— What did you do yesterday?
— I was working.
I presume this is not grammatically correct; however, I often reply in this way (I'm English). Also vice versa: "What were you doing yesterday?" — "I worked."
Does it matter?
I was working is certainly a grammatical answer to the question, but whether you say that or I worked depends on the relationship between the speakers, what has gone on previously in the conversation and on what impression you’re trying to give.
If you are asked What were you doing yesterday? or What did you do yesterday? you won’t often reply I was working or I worked. What were you doing yesterday?, for example, can imply a suspicion, or even an accusation. In that case, the reply might well be What do you mean? I wasn’t doing anything yesterday. Similarly, if you’re asked What did you do yesterday? you might reply Um, let me see. First I went to buy a newspaper, then I took the dog for a walk . . .
There can be no single answer to a question like this. Context determines everything.
There is absolutely no reason to reply to a question with the tense and aspect it was given in. There are indeed times when it would be inappropriate:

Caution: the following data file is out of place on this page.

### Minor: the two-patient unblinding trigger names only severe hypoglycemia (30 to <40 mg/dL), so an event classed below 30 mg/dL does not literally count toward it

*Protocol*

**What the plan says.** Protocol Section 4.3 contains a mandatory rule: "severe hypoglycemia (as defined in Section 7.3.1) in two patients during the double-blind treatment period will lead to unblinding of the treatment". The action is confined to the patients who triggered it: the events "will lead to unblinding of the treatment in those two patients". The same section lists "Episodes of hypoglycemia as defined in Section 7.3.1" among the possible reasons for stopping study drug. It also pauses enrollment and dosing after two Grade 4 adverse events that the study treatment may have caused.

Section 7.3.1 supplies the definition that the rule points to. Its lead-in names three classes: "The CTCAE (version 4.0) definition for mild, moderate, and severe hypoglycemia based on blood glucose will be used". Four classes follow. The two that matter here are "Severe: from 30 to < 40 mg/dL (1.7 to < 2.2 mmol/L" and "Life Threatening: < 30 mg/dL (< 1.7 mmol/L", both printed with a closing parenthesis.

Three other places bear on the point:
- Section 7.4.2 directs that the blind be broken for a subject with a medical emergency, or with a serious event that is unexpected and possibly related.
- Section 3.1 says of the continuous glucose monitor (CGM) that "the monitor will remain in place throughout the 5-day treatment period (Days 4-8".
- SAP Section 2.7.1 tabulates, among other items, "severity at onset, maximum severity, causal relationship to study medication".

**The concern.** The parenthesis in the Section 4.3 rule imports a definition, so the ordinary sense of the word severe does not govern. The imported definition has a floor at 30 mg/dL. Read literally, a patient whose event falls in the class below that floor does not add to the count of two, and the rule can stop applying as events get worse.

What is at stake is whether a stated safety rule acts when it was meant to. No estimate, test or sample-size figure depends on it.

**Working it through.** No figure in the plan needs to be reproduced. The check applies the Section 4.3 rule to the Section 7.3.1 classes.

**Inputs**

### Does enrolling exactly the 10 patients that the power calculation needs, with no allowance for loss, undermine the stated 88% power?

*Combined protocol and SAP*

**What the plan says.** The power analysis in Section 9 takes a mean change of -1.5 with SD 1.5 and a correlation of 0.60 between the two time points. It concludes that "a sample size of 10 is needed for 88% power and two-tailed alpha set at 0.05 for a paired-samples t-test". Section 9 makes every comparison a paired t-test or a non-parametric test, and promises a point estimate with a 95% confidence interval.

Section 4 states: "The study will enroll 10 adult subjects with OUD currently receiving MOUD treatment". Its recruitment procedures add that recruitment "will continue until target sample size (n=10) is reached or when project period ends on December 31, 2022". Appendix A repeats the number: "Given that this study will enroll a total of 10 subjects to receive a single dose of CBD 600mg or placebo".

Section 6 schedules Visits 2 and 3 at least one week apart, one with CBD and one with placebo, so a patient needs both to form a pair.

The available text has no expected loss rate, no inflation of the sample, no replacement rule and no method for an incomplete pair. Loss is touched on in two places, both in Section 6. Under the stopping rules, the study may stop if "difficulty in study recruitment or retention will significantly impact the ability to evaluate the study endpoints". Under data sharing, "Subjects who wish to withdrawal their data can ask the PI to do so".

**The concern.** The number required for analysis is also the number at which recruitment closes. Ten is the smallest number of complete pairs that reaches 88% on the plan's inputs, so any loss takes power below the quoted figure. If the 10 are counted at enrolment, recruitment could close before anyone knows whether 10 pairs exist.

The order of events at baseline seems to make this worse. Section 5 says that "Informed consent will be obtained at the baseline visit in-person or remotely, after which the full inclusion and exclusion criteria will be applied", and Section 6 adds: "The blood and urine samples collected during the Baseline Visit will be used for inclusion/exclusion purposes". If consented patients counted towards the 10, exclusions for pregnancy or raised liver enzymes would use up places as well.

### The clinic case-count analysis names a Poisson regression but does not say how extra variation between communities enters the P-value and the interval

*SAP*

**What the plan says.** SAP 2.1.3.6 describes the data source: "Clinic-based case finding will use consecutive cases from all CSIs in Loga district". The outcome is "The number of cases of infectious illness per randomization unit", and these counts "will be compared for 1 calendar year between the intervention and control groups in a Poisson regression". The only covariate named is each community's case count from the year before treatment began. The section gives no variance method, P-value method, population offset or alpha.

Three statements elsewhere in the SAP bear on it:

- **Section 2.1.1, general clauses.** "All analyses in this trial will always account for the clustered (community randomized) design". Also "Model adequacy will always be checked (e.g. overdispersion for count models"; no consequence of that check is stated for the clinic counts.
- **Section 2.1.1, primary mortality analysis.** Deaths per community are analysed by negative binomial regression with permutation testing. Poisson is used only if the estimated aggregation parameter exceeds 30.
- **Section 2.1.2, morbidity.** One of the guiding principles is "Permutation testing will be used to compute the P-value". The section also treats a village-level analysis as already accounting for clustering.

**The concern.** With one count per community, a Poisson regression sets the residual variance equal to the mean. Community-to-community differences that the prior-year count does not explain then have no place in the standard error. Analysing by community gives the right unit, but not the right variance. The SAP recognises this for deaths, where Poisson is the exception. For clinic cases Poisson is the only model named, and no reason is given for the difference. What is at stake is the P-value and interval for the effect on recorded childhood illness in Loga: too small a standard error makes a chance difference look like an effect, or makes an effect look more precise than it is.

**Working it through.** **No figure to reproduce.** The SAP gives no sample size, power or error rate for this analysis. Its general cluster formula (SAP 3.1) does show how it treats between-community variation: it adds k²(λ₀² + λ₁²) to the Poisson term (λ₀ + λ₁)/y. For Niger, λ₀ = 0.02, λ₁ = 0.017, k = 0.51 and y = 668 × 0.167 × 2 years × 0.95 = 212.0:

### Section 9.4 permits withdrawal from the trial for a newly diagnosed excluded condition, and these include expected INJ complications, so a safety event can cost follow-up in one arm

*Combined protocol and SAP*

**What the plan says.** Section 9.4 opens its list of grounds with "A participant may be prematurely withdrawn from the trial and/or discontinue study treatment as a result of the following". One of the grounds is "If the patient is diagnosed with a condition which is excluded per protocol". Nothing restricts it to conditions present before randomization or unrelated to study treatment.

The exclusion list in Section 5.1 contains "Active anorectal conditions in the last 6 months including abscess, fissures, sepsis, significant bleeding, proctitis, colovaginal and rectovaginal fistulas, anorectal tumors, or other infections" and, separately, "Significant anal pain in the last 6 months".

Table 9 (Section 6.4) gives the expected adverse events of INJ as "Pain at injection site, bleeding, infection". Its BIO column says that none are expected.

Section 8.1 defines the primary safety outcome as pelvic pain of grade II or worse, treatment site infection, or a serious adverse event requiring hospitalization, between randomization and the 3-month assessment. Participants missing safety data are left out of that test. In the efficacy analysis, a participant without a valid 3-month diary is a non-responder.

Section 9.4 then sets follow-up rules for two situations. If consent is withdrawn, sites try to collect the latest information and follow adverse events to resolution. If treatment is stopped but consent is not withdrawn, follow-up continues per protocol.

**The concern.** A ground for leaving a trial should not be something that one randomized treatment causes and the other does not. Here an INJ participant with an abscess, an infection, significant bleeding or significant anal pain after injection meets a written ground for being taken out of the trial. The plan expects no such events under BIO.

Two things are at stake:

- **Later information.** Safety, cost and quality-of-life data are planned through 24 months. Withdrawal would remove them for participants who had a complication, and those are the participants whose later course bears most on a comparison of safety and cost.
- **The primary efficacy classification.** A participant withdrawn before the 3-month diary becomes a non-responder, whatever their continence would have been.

Here the mixture of past continuous and simple past is the best way to convey the two events we want to include in the answer.
Even the bare progressive, "I was working," has an advantage over the simple past "I worked," in precisely the way that the progressive serves; It includes the information that this took some time, and in the context implies it took up much of the time frame referred to ("yesterday").
We can even imply the past with the future:
Here we respond with a statement about the future, that both entails an answer about the past (it has not been written yet), and provides useful extra information (whether useful to the querent, useful to the answerer in excusing their not having done the task yet, or both).
And of course, simple yes or no answers have no real tense or aspect:
When we've a choice of answering in a matching tense and aspect, or in another, we're slightly more likely to do so just as a matter of mirroring (we change a lot of how we act to match how those we are conversing with act, including a lot of our language choices), but there's absolutely no grammatical rule.
We wouldn't mirror in this way if differing from the question gave a better answer (by whatever definition of better you choose to apply) and we might deliberately not mirror (e.g. answering in a more or less formal register can hint at a disagreement with the querent without expressing it outright). Choosing to mirror when possible, is a style choice available to us, but only one.
Grammatically, the correct answer for the question "What did you do yesterday?" is "I worked." But in spoken English it does not matter if you answer like "I was working."